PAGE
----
A key Western charity in Zimbabwe says the level of child malnutrition is rising, while the United Nations says half the country's population needs emergency food aid and its stocks of food will last only a few more weeks, and at the same time Zimbabwe's cholera epidemic may worsen.
According to Save the Children U.K., child malnutrition in Zimbabwe is increasing as the emergency food aid pipeline falters.
Acute child malnutrition in parts of Zimbabwe has increased by almost two-thirds compared with last year, according to Save the Children.
Many areas of Zimbabwe are not well monitored, but Save the Children has long been involved in the Binga district on the edge of Lake Kariba in northwest Zimbabwe.
Chronic, long-term malnutrition in Binga district has increased to 50 percent from a year ago, and about one-third of the children under age five are underweight due to acute malnutrition.
Save the Children said the new statistics reinforce growing concern that emergency supplies into Zimbabwe are faltering, because not enough food is being donated by the international community.
Save the Children is supplying emergency food aid in Binga using supplies brought into the country by the World Food Program. But the U.N. agency says it is 18,000 tons short of the food needed for January, leaving it with only half the amount it needs for the month. Supplies for February and March are even less certain.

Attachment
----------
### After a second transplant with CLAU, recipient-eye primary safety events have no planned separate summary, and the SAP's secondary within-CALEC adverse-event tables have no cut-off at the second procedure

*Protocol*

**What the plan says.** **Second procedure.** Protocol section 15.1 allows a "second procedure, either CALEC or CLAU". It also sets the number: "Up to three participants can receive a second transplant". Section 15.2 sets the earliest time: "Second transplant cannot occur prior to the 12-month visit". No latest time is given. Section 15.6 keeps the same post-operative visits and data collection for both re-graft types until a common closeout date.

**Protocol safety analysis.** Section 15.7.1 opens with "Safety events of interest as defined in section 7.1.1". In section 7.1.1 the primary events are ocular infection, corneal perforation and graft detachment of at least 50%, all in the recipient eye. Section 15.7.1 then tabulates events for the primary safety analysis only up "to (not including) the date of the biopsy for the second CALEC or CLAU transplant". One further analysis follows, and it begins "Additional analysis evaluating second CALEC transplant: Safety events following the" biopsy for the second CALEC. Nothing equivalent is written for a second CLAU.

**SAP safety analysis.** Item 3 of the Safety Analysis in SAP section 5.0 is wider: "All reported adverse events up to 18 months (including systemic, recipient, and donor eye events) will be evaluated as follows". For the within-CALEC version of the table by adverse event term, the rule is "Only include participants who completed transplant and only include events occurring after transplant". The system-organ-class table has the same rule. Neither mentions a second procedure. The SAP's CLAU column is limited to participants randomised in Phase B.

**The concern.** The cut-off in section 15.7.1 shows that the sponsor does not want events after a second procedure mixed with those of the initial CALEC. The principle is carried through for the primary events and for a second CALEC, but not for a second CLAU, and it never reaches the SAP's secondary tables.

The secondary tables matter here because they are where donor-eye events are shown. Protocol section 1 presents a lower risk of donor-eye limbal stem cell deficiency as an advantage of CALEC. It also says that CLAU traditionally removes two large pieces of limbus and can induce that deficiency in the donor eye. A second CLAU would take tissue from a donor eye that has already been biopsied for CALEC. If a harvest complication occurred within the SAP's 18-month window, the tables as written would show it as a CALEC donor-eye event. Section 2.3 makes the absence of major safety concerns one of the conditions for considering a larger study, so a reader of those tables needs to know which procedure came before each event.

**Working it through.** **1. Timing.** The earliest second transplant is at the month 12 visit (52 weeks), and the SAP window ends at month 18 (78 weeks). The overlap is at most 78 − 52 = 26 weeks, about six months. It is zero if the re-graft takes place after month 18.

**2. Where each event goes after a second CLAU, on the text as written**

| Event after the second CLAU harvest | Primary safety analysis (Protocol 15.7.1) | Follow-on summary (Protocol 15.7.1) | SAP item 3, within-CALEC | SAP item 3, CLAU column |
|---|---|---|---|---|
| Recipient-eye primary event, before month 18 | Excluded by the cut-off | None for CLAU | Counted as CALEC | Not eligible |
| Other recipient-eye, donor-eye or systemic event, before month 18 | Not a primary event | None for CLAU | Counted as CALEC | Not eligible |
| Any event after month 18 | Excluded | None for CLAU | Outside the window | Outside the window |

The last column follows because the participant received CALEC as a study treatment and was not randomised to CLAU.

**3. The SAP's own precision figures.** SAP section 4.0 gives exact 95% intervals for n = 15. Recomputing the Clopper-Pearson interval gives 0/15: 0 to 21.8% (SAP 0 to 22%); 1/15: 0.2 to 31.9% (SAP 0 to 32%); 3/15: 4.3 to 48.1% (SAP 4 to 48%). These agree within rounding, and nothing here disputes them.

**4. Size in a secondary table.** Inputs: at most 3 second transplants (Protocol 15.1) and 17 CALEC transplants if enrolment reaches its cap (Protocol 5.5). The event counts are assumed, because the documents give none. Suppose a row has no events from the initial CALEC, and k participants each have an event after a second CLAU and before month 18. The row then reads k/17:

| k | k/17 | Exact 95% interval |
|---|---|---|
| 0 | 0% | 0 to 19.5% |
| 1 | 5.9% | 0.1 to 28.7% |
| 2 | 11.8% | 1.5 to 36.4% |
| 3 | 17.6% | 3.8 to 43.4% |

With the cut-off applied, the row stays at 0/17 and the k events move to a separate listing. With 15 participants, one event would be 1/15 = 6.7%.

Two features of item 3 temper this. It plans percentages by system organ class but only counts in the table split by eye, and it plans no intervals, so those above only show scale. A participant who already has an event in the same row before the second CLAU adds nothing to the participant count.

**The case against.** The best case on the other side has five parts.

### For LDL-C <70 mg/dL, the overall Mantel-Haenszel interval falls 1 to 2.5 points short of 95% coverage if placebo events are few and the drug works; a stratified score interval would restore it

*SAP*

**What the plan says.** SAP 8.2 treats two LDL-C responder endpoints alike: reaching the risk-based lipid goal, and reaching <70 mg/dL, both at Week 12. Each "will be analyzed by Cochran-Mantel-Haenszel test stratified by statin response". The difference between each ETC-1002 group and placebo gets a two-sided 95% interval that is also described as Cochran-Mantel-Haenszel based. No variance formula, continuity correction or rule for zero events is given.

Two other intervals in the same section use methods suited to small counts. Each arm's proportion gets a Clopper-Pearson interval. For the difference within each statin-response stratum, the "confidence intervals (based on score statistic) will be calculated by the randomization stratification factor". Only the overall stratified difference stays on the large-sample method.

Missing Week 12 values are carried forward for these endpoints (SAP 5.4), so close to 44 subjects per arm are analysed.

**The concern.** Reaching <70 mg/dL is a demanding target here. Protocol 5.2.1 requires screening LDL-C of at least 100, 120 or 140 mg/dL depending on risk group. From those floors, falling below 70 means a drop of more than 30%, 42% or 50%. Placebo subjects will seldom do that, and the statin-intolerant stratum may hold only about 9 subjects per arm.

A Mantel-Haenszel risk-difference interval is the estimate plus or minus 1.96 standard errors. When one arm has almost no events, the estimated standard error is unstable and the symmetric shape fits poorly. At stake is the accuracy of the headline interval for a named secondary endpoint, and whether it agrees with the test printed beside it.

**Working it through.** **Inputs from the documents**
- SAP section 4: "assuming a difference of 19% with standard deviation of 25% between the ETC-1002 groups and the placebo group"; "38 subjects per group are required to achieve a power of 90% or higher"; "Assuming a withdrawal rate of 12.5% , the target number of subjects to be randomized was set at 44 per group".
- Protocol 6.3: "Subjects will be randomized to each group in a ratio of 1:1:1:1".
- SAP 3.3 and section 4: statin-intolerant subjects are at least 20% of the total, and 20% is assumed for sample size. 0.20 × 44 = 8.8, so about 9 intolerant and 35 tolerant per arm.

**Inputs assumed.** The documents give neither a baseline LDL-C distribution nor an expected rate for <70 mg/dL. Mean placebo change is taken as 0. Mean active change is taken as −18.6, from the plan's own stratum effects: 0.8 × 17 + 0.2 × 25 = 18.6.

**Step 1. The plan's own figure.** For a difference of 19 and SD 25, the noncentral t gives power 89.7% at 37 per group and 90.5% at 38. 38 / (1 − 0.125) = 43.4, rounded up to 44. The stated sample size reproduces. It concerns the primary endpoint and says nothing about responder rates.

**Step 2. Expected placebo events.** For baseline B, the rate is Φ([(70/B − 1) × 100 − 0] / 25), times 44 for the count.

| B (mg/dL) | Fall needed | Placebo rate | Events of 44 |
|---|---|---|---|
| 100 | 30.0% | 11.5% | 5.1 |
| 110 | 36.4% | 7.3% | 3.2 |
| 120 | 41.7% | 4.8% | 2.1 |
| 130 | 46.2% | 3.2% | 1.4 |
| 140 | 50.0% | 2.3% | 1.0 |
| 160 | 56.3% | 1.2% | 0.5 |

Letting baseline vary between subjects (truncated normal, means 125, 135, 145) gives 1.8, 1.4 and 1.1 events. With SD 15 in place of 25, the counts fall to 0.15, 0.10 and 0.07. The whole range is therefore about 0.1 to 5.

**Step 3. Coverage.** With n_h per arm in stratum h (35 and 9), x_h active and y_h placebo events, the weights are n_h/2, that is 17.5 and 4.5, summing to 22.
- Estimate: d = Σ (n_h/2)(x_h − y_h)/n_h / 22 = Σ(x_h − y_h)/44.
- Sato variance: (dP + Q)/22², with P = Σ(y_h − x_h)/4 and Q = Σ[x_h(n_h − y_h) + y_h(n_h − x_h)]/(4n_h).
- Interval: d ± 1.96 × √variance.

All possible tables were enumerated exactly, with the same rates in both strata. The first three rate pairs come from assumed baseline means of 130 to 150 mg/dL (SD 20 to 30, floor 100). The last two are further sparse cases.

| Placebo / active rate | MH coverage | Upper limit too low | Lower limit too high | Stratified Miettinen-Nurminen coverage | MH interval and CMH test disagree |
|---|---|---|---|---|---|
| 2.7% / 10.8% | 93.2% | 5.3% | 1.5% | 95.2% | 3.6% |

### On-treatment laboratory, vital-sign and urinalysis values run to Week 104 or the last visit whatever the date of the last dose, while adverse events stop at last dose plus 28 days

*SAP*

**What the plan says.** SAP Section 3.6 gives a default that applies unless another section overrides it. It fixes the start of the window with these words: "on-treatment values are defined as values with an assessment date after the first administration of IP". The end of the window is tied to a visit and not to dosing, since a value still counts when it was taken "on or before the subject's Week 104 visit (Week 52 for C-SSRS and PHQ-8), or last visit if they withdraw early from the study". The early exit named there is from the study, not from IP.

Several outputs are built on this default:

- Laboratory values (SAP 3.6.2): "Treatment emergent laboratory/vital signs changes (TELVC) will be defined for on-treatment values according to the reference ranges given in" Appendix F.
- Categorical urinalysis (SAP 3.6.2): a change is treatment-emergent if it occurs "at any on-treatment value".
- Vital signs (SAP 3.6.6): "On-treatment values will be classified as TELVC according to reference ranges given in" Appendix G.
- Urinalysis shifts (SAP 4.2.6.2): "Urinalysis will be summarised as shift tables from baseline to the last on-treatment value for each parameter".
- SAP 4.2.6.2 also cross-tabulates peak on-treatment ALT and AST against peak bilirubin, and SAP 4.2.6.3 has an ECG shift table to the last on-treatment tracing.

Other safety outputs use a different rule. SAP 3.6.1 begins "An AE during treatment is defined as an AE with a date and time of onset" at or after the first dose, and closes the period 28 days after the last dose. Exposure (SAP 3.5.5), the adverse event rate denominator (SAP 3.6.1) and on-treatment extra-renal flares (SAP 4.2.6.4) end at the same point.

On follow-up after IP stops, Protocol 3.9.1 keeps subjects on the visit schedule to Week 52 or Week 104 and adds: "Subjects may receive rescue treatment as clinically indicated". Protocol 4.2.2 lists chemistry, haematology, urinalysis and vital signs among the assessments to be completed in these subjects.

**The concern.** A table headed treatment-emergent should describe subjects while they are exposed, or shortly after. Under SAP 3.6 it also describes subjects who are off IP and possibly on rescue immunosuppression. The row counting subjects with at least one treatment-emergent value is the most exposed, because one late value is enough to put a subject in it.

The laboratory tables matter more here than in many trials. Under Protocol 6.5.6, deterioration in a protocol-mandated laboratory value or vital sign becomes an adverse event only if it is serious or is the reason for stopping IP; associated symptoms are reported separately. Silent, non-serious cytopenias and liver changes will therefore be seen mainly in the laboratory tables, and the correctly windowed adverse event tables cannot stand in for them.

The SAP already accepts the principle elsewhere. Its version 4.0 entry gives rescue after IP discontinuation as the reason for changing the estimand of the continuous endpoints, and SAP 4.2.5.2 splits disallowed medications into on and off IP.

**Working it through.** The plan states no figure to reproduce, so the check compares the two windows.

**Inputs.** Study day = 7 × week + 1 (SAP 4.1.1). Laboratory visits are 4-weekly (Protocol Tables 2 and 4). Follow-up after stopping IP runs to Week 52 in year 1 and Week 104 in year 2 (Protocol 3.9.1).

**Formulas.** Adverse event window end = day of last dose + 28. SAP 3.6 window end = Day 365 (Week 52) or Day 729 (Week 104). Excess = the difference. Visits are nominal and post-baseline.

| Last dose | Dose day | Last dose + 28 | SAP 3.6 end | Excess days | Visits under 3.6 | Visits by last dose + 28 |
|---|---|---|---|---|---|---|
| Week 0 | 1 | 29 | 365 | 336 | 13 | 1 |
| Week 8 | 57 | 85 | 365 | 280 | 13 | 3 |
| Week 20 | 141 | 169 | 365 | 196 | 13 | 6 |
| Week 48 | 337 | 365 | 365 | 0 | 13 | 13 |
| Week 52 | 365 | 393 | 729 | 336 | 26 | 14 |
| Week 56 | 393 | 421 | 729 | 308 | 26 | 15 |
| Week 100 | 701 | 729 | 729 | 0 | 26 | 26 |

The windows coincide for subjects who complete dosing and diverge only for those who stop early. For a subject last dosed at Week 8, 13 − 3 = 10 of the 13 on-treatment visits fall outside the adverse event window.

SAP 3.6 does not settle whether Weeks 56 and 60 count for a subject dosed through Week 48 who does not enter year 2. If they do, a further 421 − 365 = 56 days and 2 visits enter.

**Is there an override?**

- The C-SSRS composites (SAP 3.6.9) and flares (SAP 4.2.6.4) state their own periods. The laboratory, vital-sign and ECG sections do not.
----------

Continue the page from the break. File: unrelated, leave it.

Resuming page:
Save the Children in Zimbabwe Program Director Lynn Walker said in areas the group serves some children are wasting away from lack of food. She says compared with last year indications are that things are significantly worse.
Walker said Save the Children has cut rations to families and this will get worse early next year unless the West donates urgently and the World Food Program gets food moving into Zimbabwe.
Meanwhile, several Western doctors, including at least one American, who went into Zimbabwe last week to assist with the cholera epidemic say they had to flee after being harassed by Zimbabwe's Central Intelligence Organization.
More than 1,100 people have died and at least 20,000 have been infected with easily preventable cholera. The United Nations says 60,000 could be infected during the current summer rains because Zimbabwe's health system has collapsed.